Lecture 7.5: Data in the lambda calculus

So far we have worked with a lambda calculus that only has integers as constants, but no operations on these constants. In fact, we only need one constant in order to use the lambda calculus for all kinds of computation. The constant is only needed to provide an easy way to observe the result of computation.

Natural numbers (or "non-negative integers") can be represented using what is called the church encoding. The idea is to represent any number N as functions that take two arguments, and then return the result of applying the first argument N times to the second argument. The following functions provide a convenient way to encode numbers using this strategy:

```let rec build n =
if n = 0 then Vr(0) else
Ap(Vr(1), build(n-1))

let writer n =
Lm(Lm(build n))
```

To decode numbers, it is tempting to write a function that takes apart a lambda term. This strategy, however, would be two fragile, because it would require the result to have a very specific syntactic form. A better strategy is implemented by the following function:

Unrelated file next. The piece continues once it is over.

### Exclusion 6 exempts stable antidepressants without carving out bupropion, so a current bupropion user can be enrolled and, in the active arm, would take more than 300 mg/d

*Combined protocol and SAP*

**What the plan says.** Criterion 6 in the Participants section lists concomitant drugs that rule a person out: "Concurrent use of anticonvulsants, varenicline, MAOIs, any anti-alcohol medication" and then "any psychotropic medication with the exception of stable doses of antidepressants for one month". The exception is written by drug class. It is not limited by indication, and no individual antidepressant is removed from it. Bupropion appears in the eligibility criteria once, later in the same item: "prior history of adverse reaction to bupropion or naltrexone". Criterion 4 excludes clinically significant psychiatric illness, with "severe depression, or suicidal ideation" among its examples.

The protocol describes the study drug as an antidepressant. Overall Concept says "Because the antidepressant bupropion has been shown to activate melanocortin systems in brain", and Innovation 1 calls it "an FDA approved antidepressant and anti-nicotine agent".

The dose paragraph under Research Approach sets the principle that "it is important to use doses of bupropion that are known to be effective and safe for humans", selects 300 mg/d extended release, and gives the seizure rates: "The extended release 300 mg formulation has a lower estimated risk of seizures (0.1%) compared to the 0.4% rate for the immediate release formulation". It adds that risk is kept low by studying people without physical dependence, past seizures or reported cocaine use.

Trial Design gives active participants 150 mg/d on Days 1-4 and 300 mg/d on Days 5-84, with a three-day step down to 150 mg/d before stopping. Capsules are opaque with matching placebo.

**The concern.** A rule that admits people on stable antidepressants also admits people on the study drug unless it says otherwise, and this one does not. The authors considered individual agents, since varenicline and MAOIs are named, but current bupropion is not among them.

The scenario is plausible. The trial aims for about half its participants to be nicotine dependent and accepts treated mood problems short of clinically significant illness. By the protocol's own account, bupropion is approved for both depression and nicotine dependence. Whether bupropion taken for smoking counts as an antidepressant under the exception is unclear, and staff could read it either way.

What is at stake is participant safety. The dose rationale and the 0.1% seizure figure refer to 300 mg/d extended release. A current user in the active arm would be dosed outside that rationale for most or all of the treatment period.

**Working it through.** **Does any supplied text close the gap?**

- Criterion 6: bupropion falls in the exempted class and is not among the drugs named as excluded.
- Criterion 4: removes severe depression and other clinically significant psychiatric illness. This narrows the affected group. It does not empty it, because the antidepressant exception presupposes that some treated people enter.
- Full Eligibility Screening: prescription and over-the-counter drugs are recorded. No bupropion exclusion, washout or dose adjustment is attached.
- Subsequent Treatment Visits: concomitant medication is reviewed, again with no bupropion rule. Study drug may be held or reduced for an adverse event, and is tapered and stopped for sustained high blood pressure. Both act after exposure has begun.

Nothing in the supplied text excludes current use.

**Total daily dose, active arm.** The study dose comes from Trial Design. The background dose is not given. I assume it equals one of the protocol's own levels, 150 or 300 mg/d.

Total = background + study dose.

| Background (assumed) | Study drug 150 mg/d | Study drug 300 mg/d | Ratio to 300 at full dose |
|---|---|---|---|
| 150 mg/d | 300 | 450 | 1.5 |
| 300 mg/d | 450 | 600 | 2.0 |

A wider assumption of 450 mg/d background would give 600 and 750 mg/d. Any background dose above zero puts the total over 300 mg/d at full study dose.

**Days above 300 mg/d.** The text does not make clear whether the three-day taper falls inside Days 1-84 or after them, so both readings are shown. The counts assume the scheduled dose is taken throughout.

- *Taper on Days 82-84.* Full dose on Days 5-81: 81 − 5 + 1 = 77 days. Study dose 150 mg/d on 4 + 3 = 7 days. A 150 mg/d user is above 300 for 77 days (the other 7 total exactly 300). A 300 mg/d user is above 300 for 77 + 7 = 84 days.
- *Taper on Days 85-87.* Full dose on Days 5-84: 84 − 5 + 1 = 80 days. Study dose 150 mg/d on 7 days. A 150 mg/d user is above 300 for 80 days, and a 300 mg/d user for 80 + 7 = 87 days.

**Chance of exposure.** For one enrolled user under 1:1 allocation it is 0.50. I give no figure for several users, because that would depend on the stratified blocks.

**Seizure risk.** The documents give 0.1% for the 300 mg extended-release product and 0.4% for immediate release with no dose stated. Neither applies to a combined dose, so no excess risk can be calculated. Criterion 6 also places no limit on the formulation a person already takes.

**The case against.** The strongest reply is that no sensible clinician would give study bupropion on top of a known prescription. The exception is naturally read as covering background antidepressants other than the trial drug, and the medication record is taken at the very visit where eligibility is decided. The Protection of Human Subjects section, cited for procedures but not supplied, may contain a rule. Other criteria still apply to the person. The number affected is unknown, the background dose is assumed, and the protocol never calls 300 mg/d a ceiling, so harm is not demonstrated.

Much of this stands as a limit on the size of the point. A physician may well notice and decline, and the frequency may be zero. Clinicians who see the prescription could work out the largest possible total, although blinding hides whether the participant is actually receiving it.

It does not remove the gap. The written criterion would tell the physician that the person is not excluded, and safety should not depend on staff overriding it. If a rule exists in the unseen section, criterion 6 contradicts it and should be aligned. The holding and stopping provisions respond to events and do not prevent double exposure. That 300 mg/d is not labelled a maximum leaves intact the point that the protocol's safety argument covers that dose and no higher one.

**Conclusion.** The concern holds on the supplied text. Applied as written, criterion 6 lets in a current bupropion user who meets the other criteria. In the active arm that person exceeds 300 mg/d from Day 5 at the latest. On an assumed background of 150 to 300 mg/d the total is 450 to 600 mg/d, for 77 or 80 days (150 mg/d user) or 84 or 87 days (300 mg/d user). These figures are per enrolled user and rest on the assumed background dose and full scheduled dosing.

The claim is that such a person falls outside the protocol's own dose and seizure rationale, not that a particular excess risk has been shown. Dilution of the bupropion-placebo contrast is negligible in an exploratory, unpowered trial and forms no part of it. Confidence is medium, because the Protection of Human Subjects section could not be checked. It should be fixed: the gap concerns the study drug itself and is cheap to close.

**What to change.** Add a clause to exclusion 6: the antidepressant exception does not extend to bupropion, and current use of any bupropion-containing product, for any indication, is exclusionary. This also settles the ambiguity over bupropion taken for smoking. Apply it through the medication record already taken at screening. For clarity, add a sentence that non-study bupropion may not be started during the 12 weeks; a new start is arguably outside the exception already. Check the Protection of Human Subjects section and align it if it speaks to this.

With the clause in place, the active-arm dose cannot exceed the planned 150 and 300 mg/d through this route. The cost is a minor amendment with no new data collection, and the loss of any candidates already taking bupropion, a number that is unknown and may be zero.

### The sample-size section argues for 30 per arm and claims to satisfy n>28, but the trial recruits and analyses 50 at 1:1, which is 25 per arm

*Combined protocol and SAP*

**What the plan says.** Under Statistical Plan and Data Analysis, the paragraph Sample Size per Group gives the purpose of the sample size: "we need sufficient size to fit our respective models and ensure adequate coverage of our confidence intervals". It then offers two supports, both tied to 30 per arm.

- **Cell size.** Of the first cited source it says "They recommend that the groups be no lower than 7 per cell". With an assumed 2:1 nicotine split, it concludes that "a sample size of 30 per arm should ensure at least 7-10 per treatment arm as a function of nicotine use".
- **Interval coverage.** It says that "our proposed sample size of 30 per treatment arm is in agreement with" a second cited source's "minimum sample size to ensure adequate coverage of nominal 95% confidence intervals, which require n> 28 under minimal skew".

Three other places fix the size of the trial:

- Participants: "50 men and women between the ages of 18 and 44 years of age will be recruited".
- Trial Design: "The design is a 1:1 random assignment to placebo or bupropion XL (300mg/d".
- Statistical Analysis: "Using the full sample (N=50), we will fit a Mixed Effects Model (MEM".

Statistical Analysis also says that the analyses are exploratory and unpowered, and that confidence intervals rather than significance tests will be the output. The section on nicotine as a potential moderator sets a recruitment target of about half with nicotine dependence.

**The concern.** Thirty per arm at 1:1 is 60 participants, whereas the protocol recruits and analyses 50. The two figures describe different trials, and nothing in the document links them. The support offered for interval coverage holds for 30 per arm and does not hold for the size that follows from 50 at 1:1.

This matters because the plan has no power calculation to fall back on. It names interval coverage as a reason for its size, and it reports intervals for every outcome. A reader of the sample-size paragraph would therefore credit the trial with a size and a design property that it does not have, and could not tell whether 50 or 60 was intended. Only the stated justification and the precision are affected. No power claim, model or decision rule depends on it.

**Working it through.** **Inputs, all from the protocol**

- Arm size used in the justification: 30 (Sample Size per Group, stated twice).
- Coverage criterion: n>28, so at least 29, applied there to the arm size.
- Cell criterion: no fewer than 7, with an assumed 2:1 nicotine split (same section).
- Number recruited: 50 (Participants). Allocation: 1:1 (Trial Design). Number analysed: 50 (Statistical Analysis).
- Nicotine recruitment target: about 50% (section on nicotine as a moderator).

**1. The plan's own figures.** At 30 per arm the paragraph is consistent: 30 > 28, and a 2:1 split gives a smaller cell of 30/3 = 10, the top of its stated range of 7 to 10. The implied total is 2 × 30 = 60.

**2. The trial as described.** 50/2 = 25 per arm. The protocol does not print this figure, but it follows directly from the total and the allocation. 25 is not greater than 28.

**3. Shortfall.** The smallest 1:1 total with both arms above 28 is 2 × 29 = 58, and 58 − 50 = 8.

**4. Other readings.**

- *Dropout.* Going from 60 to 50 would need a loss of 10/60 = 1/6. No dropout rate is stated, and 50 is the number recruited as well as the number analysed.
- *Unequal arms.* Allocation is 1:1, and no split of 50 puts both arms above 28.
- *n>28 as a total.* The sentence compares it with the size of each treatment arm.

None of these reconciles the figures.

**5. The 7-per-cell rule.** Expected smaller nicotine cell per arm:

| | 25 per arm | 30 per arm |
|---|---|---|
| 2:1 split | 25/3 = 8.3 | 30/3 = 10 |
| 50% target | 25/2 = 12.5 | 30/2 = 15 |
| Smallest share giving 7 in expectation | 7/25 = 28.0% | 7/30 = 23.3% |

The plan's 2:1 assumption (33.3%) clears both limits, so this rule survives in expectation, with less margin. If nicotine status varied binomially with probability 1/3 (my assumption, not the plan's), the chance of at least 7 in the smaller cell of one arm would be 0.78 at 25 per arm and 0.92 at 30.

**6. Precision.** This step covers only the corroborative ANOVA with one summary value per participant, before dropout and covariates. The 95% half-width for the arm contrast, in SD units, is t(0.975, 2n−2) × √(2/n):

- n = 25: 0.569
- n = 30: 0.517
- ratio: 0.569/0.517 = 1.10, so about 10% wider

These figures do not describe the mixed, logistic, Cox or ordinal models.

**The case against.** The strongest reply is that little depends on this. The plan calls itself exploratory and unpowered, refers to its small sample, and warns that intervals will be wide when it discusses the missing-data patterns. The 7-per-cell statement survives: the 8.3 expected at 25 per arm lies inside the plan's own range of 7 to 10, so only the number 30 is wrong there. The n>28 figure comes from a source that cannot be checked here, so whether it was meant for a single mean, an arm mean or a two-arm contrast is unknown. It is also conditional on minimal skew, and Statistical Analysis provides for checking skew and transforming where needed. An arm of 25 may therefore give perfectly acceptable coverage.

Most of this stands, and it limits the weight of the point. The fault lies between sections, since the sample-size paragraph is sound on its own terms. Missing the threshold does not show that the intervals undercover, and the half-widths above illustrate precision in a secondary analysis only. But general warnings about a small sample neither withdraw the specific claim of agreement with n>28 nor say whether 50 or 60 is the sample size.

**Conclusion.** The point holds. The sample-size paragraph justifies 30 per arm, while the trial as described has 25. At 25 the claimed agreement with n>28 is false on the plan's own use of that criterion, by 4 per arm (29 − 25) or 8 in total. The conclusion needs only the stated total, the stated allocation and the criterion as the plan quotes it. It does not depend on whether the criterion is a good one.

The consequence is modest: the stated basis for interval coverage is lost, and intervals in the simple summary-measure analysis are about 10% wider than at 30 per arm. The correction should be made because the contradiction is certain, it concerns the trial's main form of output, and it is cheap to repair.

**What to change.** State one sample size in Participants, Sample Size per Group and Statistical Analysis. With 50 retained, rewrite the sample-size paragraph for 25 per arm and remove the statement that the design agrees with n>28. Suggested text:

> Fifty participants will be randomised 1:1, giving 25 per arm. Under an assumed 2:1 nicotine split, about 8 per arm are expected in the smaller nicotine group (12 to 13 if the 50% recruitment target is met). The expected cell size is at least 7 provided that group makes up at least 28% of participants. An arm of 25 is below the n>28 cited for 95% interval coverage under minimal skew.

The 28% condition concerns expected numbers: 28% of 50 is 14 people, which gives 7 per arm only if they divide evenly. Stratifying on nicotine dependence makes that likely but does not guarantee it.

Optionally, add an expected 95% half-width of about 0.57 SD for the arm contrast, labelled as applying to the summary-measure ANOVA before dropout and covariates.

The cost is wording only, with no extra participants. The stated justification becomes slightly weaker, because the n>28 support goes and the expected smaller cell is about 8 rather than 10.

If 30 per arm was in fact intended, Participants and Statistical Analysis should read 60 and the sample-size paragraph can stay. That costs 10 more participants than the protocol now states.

```let rec reader_step env e =
let v = ev6 ((V_Cn 0)::env) e in
match v with
V_Lm(env', e') -> 1 + (reader_step env' e')
| _ -> 0

let reader e =
let v = ev6 [] (Ap(Ap(e,Lm(Lm(Vr 1))),(Cn 0))) in
match v with
V_Lm(env', e') -> 1 + reader_step env' e'
| _ -> 0
```

Homework Assignment:

How can we define increment, addition, multiplication, exponentiation and subtraction with this representation? We covered all but the last in class today. Don't spend too much time on the last. Instead, bring to class next time a piece of paper showing what 2+3, 2*3, and 2^3 evaluate to.

Think about how we can represent pairs and sums (unions) in a similar way, but you don't have to bring in anything on this.